Preventing Workplace Violence in Health Care: A Nurse’s Perspective

Added on May 22, 2018

By Emily Halu, RN, MSN, Press Ganey Consultant

This is the first in a two-part series on violence in the health care workplace. Part 2 provides actionable insights into supporting a safety culture, implementing hazard-specific prevention and driving continuous improvement across an organization.

pixabay"I'm going to punch you!"

“When I get out of here, you better watch your back!”

Verbal threats like these—the first from a 90-year-old woman suffering from dementia exacerbated by a new-onset urinary tract infection, the second from a young patient who disagreed with the physician’s treatment plan—are all too familiar to acute care nurses. Despite the explicitness of these threats, however, I don’t know a nurse who would report either one, and I know too many who would excuse the behavior because of the patient’s age or condition.

Sometimes it seems as if it’s in our DNA as caregivers, providers and health care workers to place our own safety and well-being second to that of our patients. In our efforts to provide a patient-centered experience, we often tolerate aggressive or violent behavior and disregard our experiences. Unfortunately, verbal abuse is not the extent of caregivers’ exposure to violence in the workplace. Too often, the threats escalate to physical assaults. 

Data from the U.S. Bureau of Labor Statistics show that health care workers are more than four times as likely to experience assaults at work that result in injuries requiring time off than any other private sector employees in the United States. It’s no secret that this exposure leads to decreased productivity and morale and increased turnover.

In some ways, the environment in which care is delivered creates the “perfect storm” for violence against care providers. We see people at their worst, families at their most vulnerable. Add to that the pain, fear and uncertainty that often accompany health care visits or procedures; any number of personal, emotional, logistical and financial problems that patients and families may face; and an open-door policy that allows the public to enter freely, and it’s not surprising that emotions can run high and routine interactions can escalate into dangerous confrontations.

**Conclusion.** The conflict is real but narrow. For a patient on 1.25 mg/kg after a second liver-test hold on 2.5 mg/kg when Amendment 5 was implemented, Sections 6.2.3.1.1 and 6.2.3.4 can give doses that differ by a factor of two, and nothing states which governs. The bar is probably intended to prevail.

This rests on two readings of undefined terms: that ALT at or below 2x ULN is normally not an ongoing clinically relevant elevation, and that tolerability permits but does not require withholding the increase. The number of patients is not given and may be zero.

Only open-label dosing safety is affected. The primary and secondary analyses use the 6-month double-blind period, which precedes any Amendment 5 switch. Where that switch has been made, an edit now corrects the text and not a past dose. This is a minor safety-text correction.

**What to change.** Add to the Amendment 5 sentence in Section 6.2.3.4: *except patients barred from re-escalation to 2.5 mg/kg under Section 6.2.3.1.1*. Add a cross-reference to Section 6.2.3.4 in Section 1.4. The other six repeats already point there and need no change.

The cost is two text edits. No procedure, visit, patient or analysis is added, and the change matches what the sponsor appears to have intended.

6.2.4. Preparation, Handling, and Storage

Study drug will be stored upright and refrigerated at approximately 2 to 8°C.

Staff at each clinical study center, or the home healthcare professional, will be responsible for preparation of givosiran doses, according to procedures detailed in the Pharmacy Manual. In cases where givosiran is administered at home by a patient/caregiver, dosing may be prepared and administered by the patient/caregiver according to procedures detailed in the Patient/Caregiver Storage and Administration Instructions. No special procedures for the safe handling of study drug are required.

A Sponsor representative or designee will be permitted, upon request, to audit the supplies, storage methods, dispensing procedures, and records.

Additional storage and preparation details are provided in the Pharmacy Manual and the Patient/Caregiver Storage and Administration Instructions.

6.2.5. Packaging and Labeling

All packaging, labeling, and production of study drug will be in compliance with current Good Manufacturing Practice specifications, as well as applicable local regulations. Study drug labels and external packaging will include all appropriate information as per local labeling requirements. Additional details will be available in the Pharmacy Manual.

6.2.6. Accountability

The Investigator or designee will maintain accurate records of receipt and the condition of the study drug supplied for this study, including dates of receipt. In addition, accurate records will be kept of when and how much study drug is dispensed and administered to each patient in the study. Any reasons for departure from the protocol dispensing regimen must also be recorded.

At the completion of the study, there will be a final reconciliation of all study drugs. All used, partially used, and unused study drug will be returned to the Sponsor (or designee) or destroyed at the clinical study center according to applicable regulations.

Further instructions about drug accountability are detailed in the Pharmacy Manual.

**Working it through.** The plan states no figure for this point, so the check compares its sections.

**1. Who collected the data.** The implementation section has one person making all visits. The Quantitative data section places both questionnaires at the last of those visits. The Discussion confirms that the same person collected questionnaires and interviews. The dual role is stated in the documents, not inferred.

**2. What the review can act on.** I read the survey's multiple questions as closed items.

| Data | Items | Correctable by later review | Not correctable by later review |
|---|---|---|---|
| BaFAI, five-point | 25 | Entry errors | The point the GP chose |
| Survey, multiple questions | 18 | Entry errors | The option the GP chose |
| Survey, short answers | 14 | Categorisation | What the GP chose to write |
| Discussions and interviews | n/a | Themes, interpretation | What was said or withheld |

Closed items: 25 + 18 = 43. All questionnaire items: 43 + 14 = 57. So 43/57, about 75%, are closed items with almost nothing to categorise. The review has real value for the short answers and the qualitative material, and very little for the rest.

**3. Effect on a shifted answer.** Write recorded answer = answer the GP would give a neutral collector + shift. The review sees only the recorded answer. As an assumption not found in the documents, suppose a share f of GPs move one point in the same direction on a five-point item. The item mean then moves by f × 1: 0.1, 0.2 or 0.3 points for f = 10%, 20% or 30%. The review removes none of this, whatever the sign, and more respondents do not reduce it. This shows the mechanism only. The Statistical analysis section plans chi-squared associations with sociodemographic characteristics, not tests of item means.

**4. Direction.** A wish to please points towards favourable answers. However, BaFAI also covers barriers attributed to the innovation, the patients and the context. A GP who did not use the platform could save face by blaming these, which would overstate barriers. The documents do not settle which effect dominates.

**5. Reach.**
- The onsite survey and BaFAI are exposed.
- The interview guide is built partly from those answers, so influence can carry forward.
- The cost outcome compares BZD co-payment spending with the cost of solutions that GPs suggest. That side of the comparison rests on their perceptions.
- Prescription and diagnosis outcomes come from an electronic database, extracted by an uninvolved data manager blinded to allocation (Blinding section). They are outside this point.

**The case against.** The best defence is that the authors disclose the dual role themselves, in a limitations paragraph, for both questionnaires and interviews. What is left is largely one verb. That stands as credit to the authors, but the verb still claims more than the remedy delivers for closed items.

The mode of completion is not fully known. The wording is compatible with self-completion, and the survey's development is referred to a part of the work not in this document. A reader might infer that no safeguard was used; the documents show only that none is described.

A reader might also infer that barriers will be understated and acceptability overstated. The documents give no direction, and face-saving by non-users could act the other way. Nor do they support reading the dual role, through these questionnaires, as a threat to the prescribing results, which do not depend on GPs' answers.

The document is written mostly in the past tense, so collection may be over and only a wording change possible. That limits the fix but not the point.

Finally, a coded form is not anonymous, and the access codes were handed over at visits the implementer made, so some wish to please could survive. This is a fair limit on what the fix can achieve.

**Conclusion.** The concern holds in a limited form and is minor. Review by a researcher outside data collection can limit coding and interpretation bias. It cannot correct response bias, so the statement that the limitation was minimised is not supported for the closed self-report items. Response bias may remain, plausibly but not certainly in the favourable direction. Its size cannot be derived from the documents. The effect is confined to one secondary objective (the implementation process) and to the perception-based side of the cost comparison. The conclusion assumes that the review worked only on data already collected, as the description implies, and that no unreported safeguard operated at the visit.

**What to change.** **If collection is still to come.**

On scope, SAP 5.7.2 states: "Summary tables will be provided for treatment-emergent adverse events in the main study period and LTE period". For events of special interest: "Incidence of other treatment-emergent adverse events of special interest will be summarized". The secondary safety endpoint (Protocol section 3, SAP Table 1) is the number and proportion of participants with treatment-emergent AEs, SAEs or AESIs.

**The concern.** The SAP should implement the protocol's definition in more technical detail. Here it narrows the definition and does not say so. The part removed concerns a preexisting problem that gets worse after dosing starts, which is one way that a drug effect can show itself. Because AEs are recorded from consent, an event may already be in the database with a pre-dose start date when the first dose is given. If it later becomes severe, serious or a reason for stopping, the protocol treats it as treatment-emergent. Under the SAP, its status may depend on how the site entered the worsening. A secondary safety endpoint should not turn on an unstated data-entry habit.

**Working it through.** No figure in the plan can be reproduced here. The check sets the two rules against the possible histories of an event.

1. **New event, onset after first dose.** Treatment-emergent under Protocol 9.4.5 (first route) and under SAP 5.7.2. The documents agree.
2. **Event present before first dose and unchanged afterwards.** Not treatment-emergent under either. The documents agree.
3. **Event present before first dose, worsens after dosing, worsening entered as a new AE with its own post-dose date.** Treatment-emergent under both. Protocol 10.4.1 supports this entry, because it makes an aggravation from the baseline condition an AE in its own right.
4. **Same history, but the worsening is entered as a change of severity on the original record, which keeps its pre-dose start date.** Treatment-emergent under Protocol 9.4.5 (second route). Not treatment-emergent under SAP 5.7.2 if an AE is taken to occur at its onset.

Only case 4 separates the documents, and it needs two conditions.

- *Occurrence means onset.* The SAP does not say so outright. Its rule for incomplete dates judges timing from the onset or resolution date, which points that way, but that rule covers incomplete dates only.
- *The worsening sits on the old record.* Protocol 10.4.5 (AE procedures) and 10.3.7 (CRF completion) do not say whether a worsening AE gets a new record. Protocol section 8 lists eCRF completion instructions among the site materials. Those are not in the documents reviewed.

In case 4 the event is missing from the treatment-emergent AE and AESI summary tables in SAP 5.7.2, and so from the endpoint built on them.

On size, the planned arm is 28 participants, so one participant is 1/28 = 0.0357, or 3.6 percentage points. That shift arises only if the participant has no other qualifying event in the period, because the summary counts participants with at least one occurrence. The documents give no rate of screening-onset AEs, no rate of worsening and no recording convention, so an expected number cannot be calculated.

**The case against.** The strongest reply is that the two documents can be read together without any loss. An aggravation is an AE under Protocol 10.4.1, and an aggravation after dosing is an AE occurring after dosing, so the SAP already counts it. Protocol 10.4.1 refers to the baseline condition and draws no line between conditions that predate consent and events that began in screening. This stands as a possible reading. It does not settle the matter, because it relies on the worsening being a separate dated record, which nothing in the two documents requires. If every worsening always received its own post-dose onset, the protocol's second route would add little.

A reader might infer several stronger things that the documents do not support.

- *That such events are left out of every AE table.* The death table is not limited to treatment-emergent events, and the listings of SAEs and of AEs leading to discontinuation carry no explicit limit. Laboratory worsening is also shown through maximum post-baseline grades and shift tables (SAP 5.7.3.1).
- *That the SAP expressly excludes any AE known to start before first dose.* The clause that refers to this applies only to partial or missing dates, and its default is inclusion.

But that doesn’t make it okay. It’s time for health care organizations to make sure their efforts to deliver a positive patient experience do not come at the cost of workforce safety. They must begin to ask—and answer—some tough questions to accelerate their safety journey.  

  • Have we made workforce safety a core value of our organization?
  • What can we do to ensure the safety of our work environments?
  • How can we support our employees with training, resources and leadership commitment to recognize and report threats and violence?

While there is no single solution to reduce workplace violence, we as health care leaders can begin by committing to a policy of zero tolerance for verbal threats or violence of any kind. Our experience in workforce safety in health care shows us that there is a strong cultural influence on the behaviors leading to workforce injuries, including violence, but focusing on culture alone will not get us to Zero Harm. To move closer to that goal, an organization must also remain focused on continuous improvement and implement hazard-specific prevention and safety protocols such as panic buttons, safe rooms, code responses to violence, and de-escalation and self-defense training.

Creating a safety culture that decreases workplace violence and protects your workforce is not at odds with delivering patient-centered care. In fact, research shows that nurse workplace safety, in particular, is essential to a positive patient experience. Care providers who feel safe in their work environment and who have confidence that their safety is an organizational core value demonstrate higher levels of engagement than those who do not, and higher engagement is linked to improved outcomes in the safety, quality and patient experience of care.